Thursday, September 25, 2008

Part Four: The Prettiest Prison and Torture Dungeon in the World

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Day Four was the first day where we had nothing pre-planned or booked. Since we were totally in control of our own destinies we decided to visit another museum. We had walked past the Barghello several times on our various journeys around Florence and had marvelled at its imposing facade rising vertically with little in the way of ornament save a few iron hoops and the occasional solid, studded wooden door. It shouldn't really surprise you to learn that the lack of standard Italianate architectural frippery has much to do with the fact that the Barghello started out out as a prison, police station, magistrates and torture chamber. Delightful. I actually rather like the building, if for no other reason than it made a change from the relentless fancy window grilled, shuttered, cloistered, terracotta-tiled standard that makes up much of the rest of the city. I am a simple soul and Italian architecture and I don't really get along. It's not that I'm anti-pattern but I do believe that there is such a thing as moderation and that it can be a virtue. After the opulence of the Uffizi, the Barghello was a refreshing, though not exactly spartan change.

Once you've paid to enter you go through the wall you find that the whole structure is very much like a castle. There is a central courtyard with a large, deep well at the centre. Some kind and public spirited individuals had entertained themselves by throwing plastic bottles down it so the bottom isn't as medieval looking as it might be but the rest of the building seems to have remained unscathed. These days the Barghello's primary draw for tourists is that it houses much of the Uffizi's sculpture collection, featuring many works by Mr Atrocity's current favourite Ninja Turtle, Dontello. There are also pieces by Michelangelo, Danti, Giambolgna and Cellini. Of the bunch Michelangelo disappointed most for me with stand out works by Cellini, the base for his statue of Perseus being particularly good and Danti's triple sculpture of the beheading of John The Baptist.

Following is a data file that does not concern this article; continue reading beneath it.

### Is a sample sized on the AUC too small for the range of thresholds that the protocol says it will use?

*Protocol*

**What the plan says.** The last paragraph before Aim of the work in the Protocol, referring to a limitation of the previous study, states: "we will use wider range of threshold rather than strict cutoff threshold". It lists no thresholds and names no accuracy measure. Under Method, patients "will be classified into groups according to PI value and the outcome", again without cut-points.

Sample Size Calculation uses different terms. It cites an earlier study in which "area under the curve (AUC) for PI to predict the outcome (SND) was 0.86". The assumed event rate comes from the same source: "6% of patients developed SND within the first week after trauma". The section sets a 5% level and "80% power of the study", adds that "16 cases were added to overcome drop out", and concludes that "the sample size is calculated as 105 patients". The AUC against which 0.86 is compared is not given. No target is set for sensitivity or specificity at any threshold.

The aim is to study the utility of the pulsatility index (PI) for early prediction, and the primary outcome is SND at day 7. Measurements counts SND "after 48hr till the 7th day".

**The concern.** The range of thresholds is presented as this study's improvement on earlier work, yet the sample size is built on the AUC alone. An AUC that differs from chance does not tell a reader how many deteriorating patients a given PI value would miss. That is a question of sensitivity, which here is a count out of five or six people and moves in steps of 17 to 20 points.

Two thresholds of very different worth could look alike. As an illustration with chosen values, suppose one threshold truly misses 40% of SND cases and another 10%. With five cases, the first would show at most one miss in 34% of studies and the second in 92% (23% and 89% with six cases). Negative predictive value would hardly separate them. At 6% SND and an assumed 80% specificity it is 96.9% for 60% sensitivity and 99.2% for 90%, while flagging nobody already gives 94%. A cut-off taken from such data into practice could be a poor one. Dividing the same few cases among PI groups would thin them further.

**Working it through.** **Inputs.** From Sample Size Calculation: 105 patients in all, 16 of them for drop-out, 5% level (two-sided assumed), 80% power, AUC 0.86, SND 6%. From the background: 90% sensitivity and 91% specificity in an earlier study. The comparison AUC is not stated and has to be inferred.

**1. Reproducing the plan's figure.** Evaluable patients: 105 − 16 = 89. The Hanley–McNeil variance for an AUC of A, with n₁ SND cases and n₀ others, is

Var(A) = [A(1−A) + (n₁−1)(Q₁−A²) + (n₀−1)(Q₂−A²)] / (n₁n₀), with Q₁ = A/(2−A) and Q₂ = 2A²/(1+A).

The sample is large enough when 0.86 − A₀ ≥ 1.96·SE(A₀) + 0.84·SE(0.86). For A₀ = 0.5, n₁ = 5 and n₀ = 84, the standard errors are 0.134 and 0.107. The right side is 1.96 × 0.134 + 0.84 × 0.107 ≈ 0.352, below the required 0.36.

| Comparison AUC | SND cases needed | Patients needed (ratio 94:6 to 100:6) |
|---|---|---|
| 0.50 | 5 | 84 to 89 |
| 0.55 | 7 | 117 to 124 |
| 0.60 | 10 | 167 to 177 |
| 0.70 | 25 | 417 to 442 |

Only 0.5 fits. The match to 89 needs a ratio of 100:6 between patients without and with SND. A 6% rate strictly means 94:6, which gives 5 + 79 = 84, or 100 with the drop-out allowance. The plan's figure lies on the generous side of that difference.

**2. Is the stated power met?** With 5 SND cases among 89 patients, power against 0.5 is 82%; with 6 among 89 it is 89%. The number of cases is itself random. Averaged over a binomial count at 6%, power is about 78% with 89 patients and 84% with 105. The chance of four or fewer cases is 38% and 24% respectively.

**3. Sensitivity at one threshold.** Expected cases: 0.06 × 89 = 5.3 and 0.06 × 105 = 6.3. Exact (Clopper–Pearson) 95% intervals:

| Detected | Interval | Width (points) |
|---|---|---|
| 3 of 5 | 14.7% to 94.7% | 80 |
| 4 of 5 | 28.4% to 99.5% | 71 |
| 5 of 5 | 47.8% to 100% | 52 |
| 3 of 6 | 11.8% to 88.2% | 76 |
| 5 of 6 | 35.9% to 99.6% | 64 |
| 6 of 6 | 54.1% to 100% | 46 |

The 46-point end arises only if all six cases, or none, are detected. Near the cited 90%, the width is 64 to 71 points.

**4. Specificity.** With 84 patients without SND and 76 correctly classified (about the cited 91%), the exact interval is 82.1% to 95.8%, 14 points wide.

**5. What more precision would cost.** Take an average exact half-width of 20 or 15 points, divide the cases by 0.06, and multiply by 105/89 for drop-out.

All of these works were arrayed around this spectacular armoured palace. In addition to the sculpture there was also a great deal of ceramic, textile and metal work. In a few rooms items of furniture from the Renaissance were also on display. Though the Barghello was very quiet compared to the Uffizi and the Accademia there were still a few coach tours of retards who somehow found it. My jaw actually dropped open involuntarily when I saw a small party of obese, late middle-age philistines loudly stamp into a room and then dump all their bags on a fifteenth century table. The table was roped off but that clearly wasn't enough of a clue that it was an exhibit not a cloakroom. Unbelievable. I know I too was a tourist and I am sounding like snob because I am one but it really beggars belief when someone would take the effort to travel all the way to Florence and then not show any respect for the art it contains.

After another three course lunch we walked off some of the pasta course at least by pottering around Santa Croce which is a beautiful building in its own right but also has the tombs of Michelangelo (against his wishes apparently; he wanted to be buried in Rome), Machiavelli, Rossini and Galileo. There is also a monument to Dante though he isn't buried there as the city kicked him out in 1315 and then later regretted it when he became the founding father of Italian literature.

Looking Down the Arno

The evening saw us eat at another recommendation of the hotel, The Quattro Lione and though it was not as good as Natalino on Tuesday it did have some fantastic grilled chicken served with delicious local lemons. Once again we rolled ourselves back over the Arno and back to our digs to sleep it off.

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2 Comments:

Blogger Churlita said...

That last photo is really cool.

8:00 pm  
Blogger booda baby said...

Quit talking about all the good food. (That's probably my hangover from excellent ... hell, I can't even remember what they're called. Rum, mint. Psht. Very boutiquey versions were had last night.)

ANYWAY. I'm very glad you made it to Santa Croce. (Not that you'd miss it, but ... time WAS getting on). Where are my pictures? Please. It's so dark in there that people like me get photos that are dark. Ha. I thought people like you would change all that. :)

12:20 am  

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